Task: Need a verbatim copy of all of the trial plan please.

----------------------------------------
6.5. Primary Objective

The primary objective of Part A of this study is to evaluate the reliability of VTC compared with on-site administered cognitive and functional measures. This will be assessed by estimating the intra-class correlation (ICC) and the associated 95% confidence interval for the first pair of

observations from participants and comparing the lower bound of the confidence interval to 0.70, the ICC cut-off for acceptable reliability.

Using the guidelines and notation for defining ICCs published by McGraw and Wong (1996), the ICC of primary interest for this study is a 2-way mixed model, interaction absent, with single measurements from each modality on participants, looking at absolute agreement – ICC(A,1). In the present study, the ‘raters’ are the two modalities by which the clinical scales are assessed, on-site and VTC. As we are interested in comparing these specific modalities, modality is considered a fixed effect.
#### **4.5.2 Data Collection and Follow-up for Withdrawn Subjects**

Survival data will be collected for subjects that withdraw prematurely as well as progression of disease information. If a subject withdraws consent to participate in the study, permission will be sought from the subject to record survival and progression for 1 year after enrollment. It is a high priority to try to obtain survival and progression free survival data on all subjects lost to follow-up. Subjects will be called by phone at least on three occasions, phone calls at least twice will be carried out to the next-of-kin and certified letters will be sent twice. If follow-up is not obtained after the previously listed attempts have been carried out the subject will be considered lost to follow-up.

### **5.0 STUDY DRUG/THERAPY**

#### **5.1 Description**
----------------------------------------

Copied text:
6.5. Primary Objective

The primary objective of Part A of this study is to evaluate the reliability of VTC compared with on-site administered cognitive and functional measures. This will be assessed by estimating the intra-class correlation (ICC) and the associated 95% confidence interval for the first pair of

observations from participants and comparing the lower bound of the confidence interval to 0.70, the ICC cut-off for acceptable reliability.

Using the guidelines and notation for defining ICCs published by McGraw and Wong (1996), the ICC of primary interest for this study is a 2-way mixed model, interaction absent, with single measurements from each modality on participants, looking at absolute agreement – ICC(A,1). In the present study, the ‘raters’ are the two modalities by which the clinical scales are assessed, on-site and VTC. As we are interested in comparing these specific modalities, modality is considered a fixed effect.
#### **4.5.2 Data Collection and Follow-up for Withdrawn Subjects**

Survival data will be collected for subjects that withdraw prematurely as well as progression of disease information. If a subject withdraws consent to participate in the study, permission will be sought from the subject to record survival and progression for 1 year after enrollment. It is a high priority to try to obtain survival and progression free survival data on all subjects lost to follow-up. Subjects will be called by phone at least on three occasions, phone calls at least twice will be carried out to the next-of-kin and certified letters will be sent twice. If follow-up is not obtained after the previously listed attempts have been carried out the subject will be considered lost to follow-up.

### **5.0 STUDY DRUG/THERAPY**

#### **5.1 Description**